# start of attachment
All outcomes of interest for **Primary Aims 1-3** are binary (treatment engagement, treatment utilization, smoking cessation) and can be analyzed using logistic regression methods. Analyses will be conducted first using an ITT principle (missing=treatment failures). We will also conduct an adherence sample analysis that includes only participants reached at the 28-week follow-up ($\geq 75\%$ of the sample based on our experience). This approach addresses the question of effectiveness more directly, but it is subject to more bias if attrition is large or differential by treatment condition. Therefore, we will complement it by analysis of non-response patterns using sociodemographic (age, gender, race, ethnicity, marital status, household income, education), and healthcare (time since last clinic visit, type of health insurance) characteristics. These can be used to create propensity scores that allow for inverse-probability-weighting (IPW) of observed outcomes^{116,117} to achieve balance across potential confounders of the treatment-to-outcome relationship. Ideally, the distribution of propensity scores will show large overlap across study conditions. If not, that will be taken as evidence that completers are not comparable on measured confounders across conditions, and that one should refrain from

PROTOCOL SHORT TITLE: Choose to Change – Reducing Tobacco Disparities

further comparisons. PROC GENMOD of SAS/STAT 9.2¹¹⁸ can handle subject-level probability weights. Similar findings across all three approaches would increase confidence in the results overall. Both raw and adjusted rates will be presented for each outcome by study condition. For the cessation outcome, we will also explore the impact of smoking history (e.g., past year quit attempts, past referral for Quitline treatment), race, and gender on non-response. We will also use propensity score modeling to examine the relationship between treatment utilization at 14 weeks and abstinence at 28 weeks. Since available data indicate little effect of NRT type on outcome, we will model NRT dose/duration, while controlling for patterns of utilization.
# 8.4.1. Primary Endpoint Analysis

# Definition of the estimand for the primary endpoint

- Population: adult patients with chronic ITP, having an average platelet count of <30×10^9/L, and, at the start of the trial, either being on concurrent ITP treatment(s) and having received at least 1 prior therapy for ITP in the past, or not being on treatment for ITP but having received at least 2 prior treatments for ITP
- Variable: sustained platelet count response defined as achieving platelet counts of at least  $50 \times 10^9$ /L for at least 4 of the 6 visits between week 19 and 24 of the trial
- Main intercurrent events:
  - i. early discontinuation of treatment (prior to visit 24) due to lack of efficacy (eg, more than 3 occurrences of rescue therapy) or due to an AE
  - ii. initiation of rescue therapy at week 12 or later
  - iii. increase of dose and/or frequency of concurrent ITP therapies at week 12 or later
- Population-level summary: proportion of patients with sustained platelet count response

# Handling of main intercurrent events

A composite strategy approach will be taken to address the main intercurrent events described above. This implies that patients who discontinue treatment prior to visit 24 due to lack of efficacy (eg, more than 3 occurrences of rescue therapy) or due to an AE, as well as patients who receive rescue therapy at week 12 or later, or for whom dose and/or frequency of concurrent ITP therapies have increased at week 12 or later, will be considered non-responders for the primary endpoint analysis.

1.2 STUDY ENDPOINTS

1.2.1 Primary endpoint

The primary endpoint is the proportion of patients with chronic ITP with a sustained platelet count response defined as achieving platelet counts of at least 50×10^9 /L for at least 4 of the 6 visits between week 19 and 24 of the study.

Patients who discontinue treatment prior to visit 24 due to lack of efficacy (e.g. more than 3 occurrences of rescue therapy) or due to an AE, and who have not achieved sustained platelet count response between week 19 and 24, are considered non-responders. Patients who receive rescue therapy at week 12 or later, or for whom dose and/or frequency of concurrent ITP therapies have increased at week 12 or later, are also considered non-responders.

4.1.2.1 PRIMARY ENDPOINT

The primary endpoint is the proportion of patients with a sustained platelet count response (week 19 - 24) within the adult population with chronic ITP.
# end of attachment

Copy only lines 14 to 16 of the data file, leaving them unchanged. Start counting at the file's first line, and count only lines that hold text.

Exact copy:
A composite strategy approach will be taken to address the main intercurrent events described above. This implies that patients who discontinue treatment prior to visit 24 due to lack of efficacy (eg, more than 3 occurrences of rescue therapy) or due to an AE, as well as patients who receive rescue therapy at week 12 or later, or for whom dose and/or frequency of concurrent ITP therapies have increased at week 12 or later, will be considered non-responders for the primary endpoint analysis.

1.2 STUDY ENDPOINTS

1.2.1 Primary endpoint